The comments, per usual, were vulgar and awful, quibbling about whether the shooting was racially charged or not. What disturbed me most though, was the loud minority, on a Christian music page, who were arguing, “Well, the Confederate flag doesn’t represent that to me and I have a right to fly it, so, by golly, I’m going to.”

These people, who claim to follow Jesus and clearly understand that flag has deep, painful significance for an entire group of people in the US, are basically saying, “Screw them, I have a right to fly it.” (This sentiment echoes, “Screw you, gay community. Phil Robertson has a right to say whatever he wants to, whether it wounds you or not. And if you think I’m not going to eat at Chic-fil-a in the midst of a culture war and proudly post pictures of it to get one last dig in at you, then you’ve got another thing coming. Nanny nanny boo-boo.”)

Let’s consider this.

When Jesus was asked what the greatest commandment was, He said it was to “Love the Lord your God with all your heart, your mind, and your soul” and “To love your neighbor as yourself” (Matthew 23:36-40).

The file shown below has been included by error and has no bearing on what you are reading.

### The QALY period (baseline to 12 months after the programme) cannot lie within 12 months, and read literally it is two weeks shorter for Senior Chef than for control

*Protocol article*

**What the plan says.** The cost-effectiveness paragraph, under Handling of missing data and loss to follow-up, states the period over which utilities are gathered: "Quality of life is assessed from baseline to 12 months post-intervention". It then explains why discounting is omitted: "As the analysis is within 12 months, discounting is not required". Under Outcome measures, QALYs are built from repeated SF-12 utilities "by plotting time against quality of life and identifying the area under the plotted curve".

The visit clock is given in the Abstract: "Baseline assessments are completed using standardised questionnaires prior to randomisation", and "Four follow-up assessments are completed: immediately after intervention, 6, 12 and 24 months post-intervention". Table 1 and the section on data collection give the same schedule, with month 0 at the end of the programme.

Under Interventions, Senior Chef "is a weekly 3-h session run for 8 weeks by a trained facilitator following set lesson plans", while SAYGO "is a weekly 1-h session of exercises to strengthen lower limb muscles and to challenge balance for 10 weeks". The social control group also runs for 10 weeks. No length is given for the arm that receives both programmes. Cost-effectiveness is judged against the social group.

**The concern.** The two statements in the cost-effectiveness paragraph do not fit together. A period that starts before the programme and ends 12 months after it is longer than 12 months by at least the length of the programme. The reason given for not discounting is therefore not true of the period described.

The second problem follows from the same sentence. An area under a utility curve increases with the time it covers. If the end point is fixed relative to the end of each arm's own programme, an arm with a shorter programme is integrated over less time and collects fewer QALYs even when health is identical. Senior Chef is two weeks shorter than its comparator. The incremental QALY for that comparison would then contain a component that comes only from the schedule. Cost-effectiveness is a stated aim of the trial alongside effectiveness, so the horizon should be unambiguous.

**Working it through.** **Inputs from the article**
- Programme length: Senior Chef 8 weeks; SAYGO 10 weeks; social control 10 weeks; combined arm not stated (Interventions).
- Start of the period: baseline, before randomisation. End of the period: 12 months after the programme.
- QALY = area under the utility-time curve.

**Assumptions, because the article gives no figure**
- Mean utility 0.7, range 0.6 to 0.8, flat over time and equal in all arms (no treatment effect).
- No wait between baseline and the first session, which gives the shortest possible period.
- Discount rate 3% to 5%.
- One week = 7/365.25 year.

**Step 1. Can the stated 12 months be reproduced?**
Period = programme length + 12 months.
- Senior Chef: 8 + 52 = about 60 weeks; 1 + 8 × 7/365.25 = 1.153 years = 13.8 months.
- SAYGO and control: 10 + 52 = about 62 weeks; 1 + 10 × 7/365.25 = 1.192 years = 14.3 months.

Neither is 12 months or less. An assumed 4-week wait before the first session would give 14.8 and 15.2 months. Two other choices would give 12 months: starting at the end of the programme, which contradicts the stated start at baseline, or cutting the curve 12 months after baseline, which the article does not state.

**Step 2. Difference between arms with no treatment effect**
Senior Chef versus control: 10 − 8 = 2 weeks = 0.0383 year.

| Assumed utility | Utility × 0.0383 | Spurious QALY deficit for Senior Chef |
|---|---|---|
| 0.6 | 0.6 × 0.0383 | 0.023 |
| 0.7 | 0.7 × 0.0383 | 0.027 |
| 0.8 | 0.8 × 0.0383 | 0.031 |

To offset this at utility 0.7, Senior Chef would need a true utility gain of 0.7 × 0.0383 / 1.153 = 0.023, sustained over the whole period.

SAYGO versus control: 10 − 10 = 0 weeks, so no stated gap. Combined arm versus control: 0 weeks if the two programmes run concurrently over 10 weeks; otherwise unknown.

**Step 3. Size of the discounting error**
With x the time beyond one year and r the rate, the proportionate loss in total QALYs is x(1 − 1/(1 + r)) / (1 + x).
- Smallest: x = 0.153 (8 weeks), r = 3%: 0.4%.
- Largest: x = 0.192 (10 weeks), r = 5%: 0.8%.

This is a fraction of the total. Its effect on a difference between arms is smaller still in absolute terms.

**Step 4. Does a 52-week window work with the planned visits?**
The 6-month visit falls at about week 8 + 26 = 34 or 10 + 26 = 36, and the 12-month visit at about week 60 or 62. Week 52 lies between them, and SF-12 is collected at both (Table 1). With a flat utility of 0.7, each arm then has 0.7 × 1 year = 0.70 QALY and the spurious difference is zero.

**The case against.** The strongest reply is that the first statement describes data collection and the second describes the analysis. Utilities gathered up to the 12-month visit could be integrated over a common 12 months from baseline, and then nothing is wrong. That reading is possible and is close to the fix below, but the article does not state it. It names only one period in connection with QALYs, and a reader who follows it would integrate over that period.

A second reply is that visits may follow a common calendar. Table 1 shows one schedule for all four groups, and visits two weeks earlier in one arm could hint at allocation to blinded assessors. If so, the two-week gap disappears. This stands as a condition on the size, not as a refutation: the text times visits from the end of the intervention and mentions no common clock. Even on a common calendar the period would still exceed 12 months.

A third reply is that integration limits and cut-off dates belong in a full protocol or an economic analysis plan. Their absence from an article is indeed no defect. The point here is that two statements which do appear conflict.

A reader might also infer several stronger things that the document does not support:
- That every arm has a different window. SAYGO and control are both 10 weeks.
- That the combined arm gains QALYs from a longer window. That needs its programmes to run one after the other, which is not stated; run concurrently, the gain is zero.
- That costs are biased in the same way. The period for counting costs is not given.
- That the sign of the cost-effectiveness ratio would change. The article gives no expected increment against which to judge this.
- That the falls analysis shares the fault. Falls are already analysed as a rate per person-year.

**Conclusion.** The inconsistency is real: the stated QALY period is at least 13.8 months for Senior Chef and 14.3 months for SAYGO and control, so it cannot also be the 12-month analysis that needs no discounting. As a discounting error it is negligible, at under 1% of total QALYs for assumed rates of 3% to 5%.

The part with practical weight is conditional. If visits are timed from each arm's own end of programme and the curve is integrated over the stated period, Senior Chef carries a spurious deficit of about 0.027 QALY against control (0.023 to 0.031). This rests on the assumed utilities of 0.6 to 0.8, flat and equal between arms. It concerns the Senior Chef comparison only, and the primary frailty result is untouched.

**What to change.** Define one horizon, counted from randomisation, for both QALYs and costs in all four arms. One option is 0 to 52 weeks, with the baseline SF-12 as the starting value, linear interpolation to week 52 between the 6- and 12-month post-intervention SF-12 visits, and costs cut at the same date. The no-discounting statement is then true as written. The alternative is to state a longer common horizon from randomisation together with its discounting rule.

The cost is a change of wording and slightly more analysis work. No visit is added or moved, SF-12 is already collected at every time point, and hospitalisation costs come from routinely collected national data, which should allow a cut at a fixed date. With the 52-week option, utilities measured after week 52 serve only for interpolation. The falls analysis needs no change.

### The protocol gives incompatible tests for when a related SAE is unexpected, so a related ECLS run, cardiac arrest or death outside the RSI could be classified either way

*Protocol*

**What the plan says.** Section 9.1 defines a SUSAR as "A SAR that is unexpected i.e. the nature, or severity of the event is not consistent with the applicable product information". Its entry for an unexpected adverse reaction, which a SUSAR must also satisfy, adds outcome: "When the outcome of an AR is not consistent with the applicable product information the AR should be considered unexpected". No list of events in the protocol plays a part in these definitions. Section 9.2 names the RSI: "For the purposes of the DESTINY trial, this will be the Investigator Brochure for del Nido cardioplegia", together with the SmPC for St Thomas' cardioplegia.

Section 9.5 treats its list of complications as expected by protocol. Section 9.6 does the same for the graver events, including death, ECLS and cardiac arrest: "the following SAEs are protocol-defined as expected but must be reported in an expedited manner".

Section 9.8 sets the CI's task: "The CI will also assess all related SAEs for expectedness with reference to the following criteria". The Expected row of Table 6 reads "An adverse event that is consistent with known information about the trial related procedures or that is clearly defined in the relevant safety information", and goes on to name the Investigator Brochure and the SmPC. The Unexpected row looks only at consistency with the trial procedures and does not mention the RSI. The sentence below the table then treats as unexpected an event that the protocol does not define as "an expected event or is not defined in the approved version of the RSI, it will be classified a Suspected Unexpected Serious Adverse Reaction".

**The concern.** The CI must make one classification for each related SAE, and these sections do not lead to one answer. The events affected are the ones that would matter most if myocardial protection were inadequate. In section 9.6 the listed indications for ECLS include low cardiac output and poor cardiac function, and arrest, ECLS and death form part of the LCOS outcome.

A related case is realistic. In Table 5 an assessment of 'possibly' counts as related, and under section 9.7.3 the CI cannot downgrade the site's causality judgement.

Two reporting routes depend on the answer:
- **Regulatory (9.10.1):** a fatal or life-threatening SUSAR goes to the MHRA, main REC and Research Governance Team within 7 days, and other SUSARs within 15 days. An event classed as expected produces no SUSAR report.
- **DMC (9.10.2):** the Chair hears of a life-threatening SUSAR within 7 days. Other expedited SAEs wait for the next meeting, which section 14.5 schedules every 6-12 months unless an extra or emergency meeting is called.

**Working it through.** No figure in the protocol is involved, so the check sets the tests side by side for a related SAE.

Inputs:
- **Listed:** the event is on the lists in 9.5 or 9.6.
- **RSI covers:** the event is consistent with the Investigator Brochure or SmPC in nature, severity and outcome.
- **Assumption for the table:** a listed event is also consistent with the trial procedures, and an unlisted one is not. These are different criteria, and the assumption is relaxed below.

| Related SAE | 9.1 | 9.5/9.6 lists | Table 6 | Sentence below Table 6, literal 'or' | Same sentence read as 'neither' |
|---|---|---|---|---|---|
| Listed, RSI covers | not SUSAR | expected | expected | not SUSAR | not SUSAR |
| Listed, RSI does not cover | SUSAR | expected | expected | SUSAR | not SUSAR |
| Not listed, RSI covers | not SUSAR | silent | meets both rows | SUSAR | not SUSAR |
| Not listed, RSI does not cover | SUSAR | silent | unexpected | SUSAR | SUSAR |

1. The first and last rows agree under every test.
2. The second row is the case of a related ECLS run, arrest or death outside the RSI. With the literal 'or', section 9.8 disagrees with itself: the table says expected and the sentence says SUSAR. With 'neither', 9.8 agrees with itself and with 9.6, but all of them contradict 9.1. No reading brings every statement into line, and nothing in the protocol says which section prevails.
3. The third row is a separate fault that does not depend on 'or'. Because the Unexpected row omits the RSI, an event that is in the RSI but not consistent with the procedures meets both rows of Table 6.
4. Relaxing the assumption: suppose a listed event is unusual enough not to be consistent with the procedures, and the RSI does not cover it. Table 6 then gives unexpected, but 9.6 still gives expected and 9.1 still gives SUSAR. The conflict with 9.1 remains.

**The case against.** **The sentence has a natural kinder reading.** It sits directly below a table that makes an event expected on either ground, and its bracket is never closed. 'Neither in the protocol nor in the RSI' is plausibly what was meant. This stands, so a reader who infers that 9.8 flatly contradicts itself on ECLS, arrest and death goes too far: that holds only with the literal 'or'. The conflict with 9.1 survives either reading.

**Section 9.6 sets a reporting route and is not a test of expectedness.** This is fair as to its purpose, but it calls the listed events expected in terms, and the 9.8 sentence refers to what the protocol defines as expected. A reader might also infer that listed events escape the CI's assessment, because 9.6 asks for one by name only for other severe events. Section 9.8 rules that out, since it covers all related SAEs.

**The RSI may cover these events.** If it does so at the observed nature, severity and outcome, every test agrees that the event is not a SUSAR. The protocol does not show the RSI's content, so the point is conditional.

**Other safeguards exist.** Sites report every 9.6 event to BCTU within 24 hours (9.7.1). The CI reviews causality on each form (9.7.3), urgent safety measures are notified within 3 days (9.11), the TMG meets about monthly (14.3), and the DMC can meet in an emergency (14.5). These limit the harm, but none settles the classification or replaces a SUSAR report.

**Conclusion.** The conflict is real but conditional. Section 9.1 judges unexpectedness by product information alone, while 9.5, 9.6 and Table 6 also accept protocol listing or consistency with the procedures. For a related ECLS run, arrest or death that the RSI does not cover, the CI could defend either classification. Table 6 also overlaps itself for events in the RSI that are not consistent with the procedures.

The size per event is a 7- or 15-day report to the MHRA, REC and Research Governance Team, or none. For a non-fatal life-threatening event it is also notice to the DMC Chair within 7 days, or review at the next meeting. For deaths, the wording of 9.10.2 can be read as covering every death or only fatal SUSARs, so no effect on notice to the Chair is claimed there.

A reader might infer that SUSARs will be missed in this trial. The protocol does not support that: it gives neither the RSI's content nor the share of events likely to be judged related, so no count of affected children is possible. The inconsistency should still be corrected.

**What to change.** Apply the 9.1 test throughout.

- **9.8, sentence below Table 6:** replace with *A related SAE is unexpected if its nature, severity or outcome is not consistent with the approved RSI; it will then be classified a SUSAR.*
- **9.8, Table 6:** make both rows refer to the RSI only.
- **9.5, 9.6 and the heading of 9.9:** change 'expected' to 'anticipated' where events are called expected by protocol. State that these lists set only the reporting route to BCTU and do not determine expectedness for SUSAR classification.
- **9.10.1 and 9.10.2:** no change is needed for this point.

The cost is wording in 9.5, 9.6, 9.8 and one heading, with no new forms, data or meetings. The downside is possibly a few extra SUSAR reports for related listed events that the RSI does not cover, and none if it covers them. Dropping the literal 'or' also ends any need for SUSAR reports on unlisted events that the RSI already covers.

Two. Two things. Those are the most important.

Jesus lived his life according to those two commandments. You know what He didn’t live by? His rights.

As a matter of fact, he laid down his rights. He laid down his right to live peacefully, out of the public eye. He laid down his right to wield his power and authority over people and chose to be a servant instead. He laid down his right to protect his family and friends. He laid down his right to be first, best, greatest. Ultimately, He laid down his right to justice and He was put to death for it.

For us.

Jesus loved other people, including you and I, more than He loved himself. Do you know what He asks us to do if we want to follow Him? We must deny ourselves and take up our cross (Matthew 16:24). We must live as Jesus lived, putting others before ourselves.

For some reason, American patriotism has co-opted this truth. We cling more tightly to the Constitution than we do to our cross. In our efforts to protect our rights, we forget about the greatest commandments. It becomes more about my rights than anyone else’s. The American church has largely convinced itself that we MUST stand up and PROTECT our RIGHTS. That is our #1 purpose.

If this is true, then we are not following Jesus.

Paul writes in 1 Corinthians 9,